Sunday, November 20, 2011

It's Time to Play the Music, It's Time to Light the Lights, It's Time to Meet the Muppets...

This is a really special post for me because this is the first time I am privileged to bring you, my handful of loyal readers, an advance review of a brand new film.  As you may or may not know, I am a HUGE Muppet fan.  I grew up watching the films as a child in the 1980s and 90s and then I became a fan of "The Muppet Show" when it was being played on Nick at Nite back when I was in elementary school so I was cautiously optimistic when Disney announced they would be making a new Muppet film that was co-written by Jason Segal.  I say "cautiously" because I had only seen two of Segal's films up to that point, I Love You, Man (which I thought was delightful) and Forgetting Sarah Marshall (after which I wished I could forget the image of Segal's penis) and so I didn't know if he was the best one suited for a revival of Kermit and Co.  However, after reading how Segal was an even bigger Muppet fan from me and after seeing the first trailer for the film which was a delightful fake-out (leading to one of the best advertising campaigns for a film in recent memory), I was hooked.  So imagine my surprise and excitement when I was granted a free ticket to see a sneak preview of the new film this weekend?  I couldn't wait and I promised myself that I would share my thoughts and feelings on the new film with you, my readers.  So let's have no more delay...ladies and gentlemen, The Muppets.

Gary (Jason Segal) and Walter (Peter Linz) are two brothers living in Smalltown, USA who have been virtually inseparable since they were children despite the fact that Gary has grown up as a perfectly normal looking human being and Walter looks more like a fuzzy yellow puppet.  Because of his small size and odd texture, Walter has never fit in with the other people in Smalltown and so Gary has always taken it upon himself to take care of him.  One fateful night, when Walter is rather down, Gary shows him a video of "The Muppet Show", and suddenly Walter sees a place where he belongs.  He becomes the world's biggest Muppet fan and when Gary decides to take his girlfriend Mary (Amy Adams) to visit L.A., Walter tags along so he can finally see Muppet Studios.  What Gary, Mary, and Walter find however, is that a crooked oil company executive, Tex Richmond (Chris Cooper), is planning to tear down the studios and the Muppet Theater so he can drill for oil.  The trio decides to go see Kermit the Frog, now in retirement, to see if he can stop this sale.  Together with Kermit, they set about reuniting the estranged Muppets so that they can put on a show to raise the money needed to save the property from destruction.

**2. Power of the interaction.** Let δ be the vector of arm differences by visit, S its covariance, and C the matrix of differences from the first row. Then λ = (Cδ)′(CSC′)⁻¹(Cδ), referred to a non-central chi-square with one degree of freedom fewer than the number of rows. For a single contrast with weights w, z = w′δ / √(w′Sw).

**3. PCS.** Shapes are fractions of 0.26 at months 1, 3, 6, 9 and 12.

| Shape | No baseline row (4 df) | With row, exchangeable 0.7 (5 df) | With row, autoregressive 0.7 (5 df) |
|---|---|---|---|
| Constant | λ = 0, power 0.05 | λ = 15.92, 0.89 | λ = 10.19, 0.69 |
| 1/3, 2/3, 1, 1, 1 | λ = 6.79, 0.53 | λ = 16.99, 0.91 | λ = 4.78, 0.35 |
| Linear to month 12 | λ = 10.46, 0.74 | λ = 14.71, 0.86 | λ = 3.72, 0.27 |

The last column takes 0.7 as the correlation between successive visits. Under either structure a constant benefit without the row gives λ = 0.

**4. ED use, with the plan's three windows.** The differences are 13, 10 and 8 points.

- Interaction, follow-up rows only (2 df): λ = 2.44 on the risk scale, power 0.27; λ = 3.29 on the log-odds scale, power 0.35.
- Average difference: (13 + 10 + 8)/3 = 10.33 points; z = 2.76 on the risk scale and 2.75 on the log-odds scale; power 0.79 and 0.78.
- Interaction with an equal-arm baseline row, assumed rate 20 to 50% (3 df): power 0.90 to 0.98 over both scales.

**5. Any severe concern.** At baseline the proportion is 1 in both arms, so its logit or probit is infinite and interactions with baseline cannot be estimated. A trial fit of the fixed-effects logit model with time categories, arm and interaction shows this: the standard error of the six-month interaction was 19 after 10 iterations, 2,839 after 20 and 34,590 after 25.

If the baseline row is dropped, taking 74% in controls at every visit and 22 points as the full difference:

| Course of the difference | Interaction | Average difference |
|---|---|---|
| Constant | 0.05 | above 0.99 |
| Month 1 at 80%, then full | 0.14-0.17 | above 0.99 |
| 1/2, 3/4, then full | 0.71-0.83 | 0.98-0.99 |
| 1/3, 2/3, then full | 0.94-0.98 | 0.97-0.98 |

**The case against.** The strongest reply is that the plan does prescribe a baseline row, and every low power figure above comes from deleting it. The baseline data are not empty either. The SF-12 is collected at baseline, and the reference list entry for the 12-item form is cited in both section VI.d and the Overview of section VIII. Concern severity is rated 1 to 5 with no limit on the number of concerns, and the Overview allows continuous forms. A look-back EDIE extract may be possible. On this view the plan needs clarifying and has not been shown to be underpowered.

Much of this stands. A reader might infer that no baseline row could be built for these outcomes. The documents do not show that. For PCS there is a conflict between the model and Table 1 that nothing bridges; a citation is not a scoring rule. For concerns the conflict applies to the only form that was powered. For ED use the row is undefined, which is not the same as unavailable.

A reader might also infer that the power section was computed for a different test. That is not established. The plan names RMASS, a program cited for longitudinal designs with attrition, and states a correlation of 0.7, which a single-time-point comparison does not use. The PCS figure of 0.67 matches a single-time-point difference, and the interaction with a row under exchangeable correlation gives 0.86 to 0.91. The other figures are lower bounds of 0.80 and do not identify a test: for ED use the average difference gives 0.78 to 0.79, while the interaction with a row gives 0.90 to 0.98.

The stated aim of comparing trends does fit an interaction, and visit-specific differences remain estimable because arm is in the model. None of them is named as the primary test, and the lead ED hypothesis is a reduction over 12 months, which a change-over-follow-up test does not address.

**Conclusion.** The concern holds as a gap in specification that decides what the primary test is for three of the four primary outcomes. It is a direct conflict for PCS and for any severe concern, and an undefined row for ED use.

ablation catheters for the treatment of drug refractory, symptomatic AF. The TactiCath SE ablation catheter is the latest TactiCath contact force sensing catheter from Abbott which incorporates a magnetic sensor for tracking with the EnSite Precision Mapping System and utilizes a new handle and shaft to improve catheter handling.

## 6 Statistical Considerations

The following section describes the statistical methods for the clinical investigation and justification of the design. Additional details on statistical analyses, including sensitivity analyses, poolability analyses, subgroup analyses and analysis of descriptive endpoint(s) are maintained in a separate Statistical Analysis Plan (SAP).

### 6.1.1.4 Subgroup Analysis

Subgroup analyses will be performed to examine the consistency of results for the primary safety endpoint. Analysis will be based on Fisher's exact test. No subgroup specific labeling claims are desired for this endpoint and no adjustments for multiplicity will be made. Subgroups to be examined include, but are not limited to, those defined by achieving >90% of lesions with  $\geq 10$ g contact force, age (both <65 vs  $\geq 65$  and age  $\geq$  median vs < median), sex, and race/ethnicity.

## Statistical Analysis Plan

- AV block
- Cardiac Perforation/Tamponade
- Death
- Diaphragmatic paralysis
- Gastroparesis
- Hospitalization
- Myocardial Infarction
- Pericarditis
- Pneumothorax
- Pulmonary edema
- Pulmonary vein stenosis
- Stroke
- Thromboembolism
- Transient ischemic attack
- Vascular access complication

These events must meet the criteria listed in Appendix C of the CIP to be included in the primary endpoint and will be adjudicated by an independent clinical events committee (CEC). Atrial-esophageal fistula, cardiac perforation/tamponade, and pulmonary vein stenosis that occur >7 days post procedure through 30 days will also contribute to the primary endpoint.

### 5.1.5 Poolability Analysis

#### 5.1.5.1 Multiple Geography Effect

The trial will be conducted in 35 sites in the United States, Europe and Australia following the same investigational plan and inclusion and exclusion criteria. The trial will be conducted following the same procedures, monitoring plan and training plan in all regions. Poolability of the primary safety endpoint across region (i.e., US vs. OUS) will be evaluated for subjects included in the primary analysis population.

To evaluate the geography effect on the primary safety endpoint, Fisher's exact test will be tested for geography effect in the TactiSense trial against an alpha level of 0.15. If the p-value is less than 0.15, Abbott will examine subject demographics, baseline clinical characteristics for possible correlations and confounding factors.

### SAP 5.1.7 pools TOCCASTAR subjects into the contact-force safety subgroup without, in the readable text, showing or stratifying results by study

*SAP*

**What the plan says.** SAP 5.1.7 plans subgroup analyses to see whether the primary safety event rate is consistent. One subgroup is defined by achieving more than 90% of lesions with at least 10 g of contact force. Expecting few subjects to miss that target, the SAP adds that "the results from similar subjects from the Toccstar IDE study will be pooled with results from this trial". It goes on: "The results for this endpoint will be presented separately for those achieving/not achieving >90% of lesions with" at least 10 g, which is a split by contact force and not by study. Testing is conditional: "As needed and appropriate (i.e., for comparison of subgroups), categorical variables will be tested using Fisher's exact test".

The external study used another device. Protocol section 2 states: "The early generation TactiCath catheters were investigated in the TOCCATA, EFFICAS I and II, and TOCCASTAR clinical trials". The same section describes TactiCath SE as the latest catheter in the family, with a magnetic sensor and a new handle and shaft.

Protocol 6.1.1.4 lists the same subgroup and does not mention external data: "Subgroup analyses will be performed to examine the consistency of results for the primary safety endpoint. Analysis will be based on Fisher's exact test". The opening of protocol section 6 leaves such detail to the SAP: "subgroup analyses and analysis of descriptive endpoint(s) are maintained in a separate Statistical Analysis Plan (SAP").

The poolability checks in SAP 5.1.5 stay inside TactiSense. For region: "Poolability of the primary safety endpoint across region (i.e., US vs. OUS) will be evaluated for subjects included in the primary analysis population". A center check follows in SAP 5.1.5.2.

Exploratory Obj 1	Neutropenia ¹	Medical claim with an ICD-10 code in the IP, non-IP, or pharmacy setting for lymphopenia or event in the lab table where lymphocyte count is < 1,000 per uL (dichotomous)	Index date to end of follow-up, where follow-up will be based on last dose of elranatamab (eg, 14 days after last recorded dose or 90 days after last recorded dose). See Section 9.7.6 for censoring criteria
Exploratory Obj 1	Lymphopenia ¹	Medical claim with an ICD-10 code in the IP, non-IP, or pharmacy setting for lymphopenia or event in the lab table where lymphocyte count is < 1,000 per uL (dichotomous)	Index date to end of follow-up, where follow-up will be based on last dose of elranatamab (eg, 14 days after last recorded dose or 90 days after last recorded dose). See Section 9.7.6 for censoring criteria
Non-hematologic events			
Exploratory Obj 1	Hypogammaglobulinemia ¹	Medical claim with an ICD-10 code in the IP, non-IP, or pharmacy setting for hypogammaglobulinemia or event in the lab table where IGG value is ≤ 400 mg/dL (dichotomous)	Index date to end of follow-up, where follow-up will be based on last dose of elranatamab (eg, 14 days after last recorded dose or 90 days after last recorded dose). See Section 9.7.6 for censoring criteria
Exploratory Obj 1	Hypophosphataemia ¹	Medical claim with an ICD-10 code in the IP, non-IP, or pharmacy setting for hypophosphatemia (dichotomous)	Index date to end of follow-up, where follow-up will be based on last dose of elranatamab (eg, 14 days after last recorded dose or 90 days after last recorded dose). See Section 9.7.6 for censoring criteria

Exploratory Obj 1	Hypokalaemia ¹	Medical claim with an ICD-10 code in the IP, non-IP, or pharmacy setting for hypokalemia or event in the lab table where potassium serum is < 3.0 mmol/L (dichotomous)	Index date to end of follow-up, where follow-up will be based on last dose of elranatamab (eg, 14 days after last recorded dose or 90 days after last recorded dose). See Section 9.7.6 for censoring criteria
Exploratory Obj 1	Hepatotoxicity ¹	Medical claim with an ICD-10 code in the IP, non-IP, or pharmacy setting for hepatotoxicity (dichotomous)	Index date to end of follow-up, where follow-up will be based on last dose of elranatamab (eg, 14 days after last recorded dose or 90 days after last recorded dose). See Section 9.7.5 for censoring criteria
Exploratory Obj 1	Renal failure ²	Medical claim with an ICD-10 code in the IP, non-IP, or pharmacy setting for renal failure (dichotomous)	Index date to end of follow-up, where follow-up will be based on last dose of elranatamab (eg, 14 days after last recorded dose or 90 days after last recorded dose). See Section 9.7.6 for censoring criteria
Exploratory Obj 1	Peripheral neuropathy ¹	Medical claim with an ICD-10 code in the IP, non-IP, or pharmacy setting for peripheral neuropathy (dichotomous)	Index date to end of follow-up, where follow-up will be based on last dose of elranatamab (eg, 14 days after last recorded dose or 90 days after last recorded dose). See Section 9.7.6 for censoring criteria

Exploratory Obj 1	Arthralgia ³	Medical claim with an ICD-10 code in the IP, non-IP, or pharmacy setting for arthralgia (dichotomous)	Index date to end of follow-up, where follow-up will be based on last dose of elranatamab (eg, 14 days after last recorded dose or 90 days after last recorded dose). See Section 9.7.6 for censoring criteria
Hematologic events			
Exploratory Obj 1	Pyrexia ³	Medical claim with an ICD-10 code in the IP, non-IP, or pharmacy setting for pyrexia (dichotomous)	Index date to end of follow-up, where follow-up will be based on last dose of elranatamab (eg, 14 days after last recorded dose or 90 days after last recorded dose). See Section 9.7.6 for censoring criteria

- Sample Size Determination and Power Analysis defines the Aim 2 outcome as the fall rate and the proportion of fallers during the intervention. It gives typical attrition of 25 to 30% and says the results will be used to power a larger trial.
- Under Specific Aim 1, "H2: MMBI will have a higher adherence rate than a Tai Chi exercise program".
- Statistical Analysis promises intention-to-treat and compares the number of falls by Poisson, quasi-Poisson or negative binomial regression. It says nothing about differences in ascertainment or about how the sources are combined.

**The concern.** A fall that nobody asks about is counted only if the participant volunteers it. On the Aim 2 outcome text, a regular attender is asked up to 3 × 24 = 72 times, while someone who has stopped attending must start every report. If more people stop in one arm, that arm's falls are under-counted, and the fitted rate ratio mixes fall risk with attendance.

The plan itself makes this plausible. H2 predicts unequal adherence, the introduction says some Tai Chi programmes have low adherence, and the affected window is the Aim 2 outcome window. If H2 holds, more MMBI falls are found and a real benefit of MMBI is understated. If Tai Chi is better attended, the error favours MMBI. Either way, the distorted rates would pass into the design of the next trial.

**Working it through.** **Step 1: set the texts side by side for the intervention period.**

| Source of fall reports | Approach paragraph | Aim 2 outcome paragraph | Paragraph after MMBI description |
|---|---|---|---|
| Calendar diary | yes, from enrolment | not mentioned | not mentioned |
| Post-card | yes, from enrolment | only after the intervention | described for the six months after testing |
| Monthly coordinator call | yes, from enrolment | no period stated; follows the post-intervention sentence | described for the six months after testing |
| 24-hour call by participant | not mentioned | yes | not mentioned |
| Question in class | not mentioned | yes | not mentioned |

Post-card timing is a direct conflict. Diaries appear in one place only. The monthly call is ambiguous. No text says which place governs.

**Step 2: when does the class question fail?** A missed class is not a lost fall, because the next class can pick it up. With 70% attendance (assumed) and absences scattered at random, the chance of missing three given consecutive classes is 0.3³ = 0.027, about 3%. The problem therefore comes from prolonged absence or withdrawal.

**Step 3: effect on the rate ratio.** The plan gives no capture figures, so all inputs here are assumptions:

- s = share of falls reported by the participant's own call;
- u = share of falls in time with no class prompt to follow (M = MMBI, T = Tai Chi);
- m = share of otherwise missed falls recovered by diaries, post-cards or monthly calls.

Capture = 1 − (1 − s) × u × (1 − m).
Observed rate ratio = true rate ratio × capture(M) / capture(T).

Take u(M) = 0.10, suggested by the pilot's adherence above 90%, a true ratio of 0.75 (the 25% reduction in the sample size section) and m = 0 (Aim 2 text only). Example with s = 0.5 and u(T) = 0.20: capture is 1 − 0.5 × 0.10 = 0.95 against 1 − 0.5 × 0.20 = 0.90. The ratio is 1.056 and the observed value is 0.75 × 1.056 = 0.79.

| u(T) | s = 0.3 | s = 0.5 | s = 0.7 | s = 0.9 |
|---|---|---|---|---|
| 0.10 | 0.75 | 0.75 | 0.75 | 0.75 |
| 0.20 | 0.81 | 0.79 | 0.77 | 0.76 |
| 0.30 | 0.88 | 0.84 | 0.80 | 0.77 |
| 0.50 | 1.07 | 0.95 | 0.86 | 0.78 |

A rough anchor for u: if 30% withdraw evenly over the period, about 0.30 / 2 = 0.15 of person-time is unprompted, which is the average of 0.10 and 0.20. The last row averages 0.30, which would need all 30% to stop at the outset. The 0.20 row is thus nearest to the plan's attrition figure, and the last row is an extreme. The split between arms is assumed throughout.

I never imagined that anyone would ever make a decent reboot of the Muppet film franchise, much less make a great one.  However, Segal and co-writer Nicholas Stoller (Forgetting Sarah Marshall) and director James Bobin (Flight of the Conchords) seem to have done the impossible.  They have created a Muppet movie that is reverent and respectful of what has come before (with corny jokes and squeaky clean wit) while also being relevant (providing the kids of self-referential jokes and pop culture references that the Muppets became famous for on their television show).  One of the biggest running gags in the film is how out-of-touch and behind-the-times the Muppets seem in this day and age.  Rashida Jones as a television network executive bluntly states this several times to our intrepid heroes and they look on completely uncomprehending.  It is the same kind of comment that cynical internet site commentators and teenagers made when the film was first announced and the fact that Segal and Co. understand this and write it into the script for the film only strengthens the concept of underdogs fighting to get to the top.  We may think that the Muppets are old news and out of style now in 2011, but that doesn't stop us from desperately wanting to see them succeed.  The performers, both puppet and human, are all perfectly placed and suited for the film.  Amy Adams and Jason Segal are just cute and odd enough to fit right in with the crew of Muppets without sticking out as "those humans who are in scene with the Muppets".  Peter Linz has created a new Muppet character who is worthy of the weight that the film puts on his shoulders.  Essentially, Walter has to carry the movie by being sympathetic and relatable and without being annoying (as new characters invented to drive a sequel/reboot tend to be).  I can imagine seeing him again in the future, and hopefully there is a future.  Chris Cooper is also a delight to see as he gleefully chews the scenery as the villain who cannot laugh maniacally.  You can tell that Cooper is having a great time letting his hair down and slumming it with the Muppets.  Rashida Jones (Parks and Recreation) is also a delight as the executive who's heart is also eventually won over by the Muppets.  To round it all out, as is true with other Muppet films there are a slew of cameos from old favorites like Whoopi Goldberg, Alan Arkin, and Mickey Rooney along with newer sensations such as Selena Gomez, Zach Galifianackis, and Neil Patrick Harris.  There are many more cameos for those with a keen eye for spotting them, which will promote this film's re-play value.